The leaders of college football's biggest conferences finalized a deal this week to start a four-team playoff format that will begin in 2014.
While the proposal brings an end to the dreaded BCS and shifts over to a postseason as we've long awaited, the format that was decided upon is not the best situation for college football.
The fact that a system was finally accepted is an obvious step in the right direction, but committing to that format for the long haul would be a mistake on the NCAA's part.
The first point of discussion would be the number of teams selected for the playoff. While four teams is a decent starting point, eight teams would have been an even better conclusion.
To select these eight teams, a committee should be used, but only to a certain degree. That's where the idea of the "Front Four" conferences comes in.
The Front Four consists of the top four leagues in NCAA football: SEC, Big 10, Pac-12 and Big 12. The winners of these four leagues would automatically receive a spot in the eight-team playoff.
Why are these four conferences so worthy, yet the ACC and Big East (the other two BCS conferences) are not?
First off, the Big East, which might as well be called the Big Western Hemisphere these days, is clearly weaker than the other five BCS conferences.
Is the ACC at the level of the Fron Four conferences?
And with the loss of West Virginia, Pittsburgh and Syracuse in the next couple of seasons, it's clear the league is desperate for new teams and has become less and less competitive against the other power conferences.
Current members, such as South Florida, Cincinnati and Louisville, mixed with future ones, like Central Florida, Houston and Navy, are not nearly enough to consider the Big East in the upper-echelon of football conferences.
Even if Boise State and BYU were to join the league, it would still lack the strength of the Front Four conferences.
Next is the ACC, a conference many believe to be at, if not above, the level of some of the Front Four members.
The truth is, whether the BCS rankings were accurate at all or not, the ACC was not as impressive in the polls as the other four leagues.
Since the BCS began in 1999, only three times has the top-ranked school from one of the Front Four conferences ever finished the regular season out of the Top 10.
Meanwhile, the ACC's top team has failed to finish the regular season in the Top 10 four times in just the past six seasons.
Also, when pitted against competition from the other BCS conferences in bowl games, they have had limited success, finishing well under .500 over the past decade.
Even more important is their record in BCS bowls, where they have an extremely weak 2-13 record since the start of the Bowl Championship era.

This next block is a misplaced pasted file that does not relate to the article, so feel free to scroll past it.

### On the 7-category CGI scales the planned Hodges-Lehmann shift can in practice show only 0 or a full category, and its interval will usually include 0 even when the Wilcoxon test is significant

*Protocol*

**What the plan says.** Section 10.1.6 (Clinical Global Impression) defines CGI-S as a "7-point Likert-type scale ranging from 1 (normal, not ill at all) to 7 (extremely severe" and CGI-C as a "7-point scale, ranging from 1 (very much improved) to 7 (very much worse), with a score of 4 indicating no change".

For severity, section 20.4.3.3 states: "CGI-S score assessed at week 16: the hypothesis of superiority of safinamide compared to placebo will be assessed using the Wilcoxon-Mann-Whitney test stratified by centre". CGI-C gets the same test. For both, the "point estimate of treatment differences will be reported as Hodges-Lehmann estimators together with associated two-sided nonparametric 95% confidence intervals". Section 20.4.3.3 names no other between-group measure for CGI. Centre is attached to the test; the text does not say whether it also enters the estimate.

So, with only four automatic bids, four remain to be decided by a selection committee. Rankings should not convince this group of voters in any direction.
That's why any poll of the best teams in the country should be kept for fans only (not factored in to any formula of selecting the remaining four teams), such as the Associated Press uses currently.
In making the decision on the other half of the playoff picture, the committee will choose 1-3 teams as at-large picks from the Front Four leagues, along with selecting 1-3 schools from outside the quad of major conferences, depending on how many spots remain.
After those spots are filled for what will essentially be quarterfinal matchups, the first round of the playoffs will consist of the Fiesta, Orange, Rose and Sugar Bowls.
These "bowl" games would be held after all other bowl games have finished, preferably on New Year's Day, considering the shortened schedule for those who fail to qualify for the playoffs.
How many teams should make-up a playoff?
With the teams that did not finish in the Top 8, having only 11 or 12 games in their season, conference championships would take place at the end of November, allowing the championship to be played only few days beyond where they're usually scheduled.
There would only be a week's preparation between quarter- and semifinals, as well as between the semis and the championship.
Problems between schools that play, say, 11 games in a season, and teams that play 14, could formulate when it comes to the amount of revenue the programs get from having those three extra games.
But overall, the formula would be a highly exciting, ultra-competitive formula, that would incorporate teams from the power conferences while still leaving room for a mid-major to fit the glass slipper and hold the glass football.
So while the current playoff will finally turn the page on the BCS, a chapter on building a better system should soon follow.